The European Radon Association (ERA) marks this year’s RADON DAY on 7 November by taking a number of informative and educational activities.

The promotional poster, supporting this year’s campaign, emphasizes that no matter the circumstances worldwide due to corona virus affecting our everyday habits, radon issue cannot be neglected.

People who spend more and more time indoors should be aware of their exposure to radon. They should also know that the first step towards tackling the problems likely to occur due to radon exposure is the systematic measurement of radon concentration.

Serbian Radiation and Nuclear Safety and Security Directorate (SRBATOM), through its regular activities, joins the marking of Radon Day.

As part of the regular environmental radioactivity monitoring programme in our country, radon concentration is measured in Subotica, Novi Sad, Belgrade, Uzice, Zajecar and Nis. The results of the measurements are published in the Annual Reports on the public exposure on SRBATOM website.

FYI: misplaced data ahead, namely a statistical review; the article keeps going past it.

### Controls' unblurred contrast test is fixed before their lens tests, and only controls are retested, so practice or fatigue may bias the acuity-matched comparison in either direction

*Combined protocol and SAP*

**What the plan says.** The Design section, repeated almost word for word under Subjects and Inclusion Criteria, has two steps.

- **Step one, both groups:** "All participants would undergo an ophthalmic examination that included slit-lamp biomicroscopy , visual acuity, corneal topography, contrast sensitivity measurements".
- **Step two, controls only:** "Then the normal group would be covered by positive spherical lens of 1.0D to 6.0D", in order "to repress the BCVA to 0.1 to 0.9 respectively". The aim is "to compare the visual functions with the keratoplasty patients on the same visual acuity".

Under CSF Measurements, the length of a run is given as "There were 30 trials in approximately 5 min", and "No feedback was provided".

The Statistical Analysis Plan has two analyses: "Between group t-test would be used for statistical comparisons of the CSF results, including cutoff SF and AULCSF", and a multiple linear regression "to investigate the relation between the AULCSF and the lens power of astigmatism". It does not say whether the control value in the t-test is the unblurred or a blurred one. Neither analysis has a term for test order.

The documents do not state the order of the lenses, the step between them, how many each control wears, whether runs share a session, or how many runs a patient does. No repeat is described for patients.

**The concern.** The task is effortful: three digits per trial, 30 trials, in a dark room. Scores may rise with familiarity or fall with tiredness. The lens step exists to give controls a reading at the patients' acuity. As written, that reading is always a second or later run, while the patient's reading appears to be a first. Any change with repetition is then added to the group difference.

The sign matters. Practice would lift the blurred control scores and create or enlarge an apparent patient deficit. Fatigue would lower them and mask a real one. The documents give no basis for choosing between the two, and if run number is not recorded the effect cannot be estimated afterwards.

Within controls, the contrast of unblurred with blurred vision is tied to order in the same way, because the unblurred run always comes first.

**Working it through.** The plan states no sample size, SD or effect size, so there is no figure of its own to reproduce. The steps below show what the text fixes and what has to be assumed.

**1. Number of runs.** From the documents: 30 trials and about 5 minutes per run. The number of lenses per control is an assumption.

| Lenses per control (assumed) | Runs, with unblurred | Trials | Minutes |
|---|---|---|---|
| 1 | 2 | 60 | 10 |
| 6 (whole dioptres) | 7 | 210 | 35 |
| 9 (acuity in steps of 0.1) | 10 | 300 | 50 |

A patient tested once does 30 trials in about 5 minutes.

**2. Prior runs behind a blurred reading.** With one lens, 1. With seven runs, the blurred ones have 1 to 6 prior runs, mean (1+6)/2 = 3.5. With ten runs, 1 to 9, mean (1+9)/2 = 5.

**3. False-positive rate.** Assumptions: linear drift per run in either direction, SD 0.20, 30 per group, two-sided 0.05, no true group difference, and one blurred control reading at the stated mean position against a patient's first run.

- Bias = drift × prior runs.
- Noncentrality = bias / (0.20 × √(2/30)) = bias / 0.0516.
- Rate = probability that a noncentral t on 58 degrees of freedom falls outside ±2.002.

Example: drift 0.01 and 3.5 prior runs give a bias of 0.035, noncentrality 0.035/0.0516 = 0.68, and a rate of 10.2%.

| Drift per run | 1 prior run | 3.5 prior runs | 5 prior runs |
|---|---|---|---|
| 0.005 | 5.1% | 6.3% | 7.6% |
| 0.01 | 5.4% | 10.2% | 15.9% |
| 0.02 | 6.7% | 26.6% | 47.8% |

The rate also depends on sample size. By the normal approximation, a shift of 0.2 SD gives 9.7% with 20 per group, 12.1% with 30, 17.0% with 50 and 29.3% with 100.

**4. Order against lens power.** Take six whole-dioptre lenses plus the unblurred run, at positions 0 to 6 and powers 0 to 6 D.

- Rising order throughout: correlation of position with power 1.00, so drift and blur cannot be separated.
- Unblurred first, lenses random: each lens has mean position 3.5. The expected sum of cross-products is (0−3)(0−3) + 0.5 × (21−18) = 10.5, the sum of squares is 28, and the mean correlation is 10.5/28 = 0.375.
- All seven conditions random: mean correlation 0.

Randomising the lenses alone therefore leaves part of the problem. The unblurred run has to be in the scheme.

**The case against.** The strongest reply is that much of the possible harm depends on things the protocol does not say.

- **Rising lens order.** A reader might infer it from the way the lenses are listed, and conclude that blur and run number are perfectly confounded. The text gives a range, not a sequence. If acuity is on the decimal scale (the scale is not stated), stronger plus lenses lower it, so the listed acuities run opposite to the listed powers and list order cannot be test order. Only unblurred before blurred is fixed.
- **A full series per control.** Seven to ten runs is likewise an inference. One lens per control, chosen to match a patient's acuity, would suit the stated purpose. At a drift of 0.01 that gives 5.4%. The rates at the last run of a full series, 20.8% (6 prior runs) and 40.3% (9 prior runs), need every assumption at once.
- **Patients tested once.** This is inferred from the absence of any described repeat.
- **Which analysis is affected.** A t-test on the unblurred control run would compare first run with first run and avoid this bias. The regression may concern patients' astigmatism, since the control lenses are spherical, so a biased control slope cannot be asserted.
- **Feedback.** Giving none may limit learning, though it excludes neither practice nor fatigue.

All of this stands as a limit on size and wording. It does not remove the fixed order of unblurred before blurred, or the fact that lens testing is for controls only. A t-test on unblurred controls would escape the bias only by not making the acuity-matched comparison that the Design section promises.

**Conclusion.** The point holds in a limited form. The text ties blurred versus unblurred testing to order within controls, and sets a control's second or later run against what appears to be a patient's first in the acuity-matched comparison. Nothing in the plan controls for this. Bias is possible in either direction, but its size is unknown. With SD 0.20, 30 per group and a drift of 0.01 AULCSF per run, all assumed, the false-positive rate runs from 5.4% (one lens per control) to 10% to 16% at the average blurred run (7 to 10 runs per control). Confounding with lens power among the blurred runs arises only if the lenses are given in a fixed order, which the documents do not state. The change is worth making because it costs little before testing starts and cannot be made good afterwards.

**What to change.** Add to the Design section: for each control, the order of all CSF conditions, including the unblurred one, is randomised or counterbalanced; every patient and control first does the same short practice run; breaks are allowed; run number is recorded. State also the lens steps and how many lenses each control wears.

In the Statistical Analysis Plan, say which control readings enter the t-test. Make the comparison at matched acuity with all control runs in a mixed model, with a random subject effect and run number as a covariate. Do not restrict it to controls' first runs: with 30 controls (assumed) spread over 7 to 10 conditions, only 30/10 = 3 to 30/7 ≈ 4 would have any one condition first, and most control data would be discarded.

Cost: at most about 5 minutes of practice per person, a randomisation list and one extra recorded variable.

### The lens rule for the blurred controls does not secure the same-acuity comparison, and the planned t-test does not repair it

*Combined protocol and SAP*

In addition to such regular monitoring programme, through two national projects within the Technical Cooperation Programme with the International Atomic Energy Agency (IAEA), the Directorate has carried out for past few years radon concentration testing and measurements in dwellings, schools, and kindergartens in the Republic of Serbia.

Radon is a naturally occurring radioactive gas that enters our bodies mostly through respiratory system by inhalation. The epidemiological studies confirmed the harmful effect of radon, which prompted the World Health Organization (WHO) to declare radon as the second biggest cause of lung cancer after smoking. Radon is also placed on the list of major air pollutants in closed premises and is deemed as a potential hazard if we do not know its concentration in the premises we occupy on daily basis.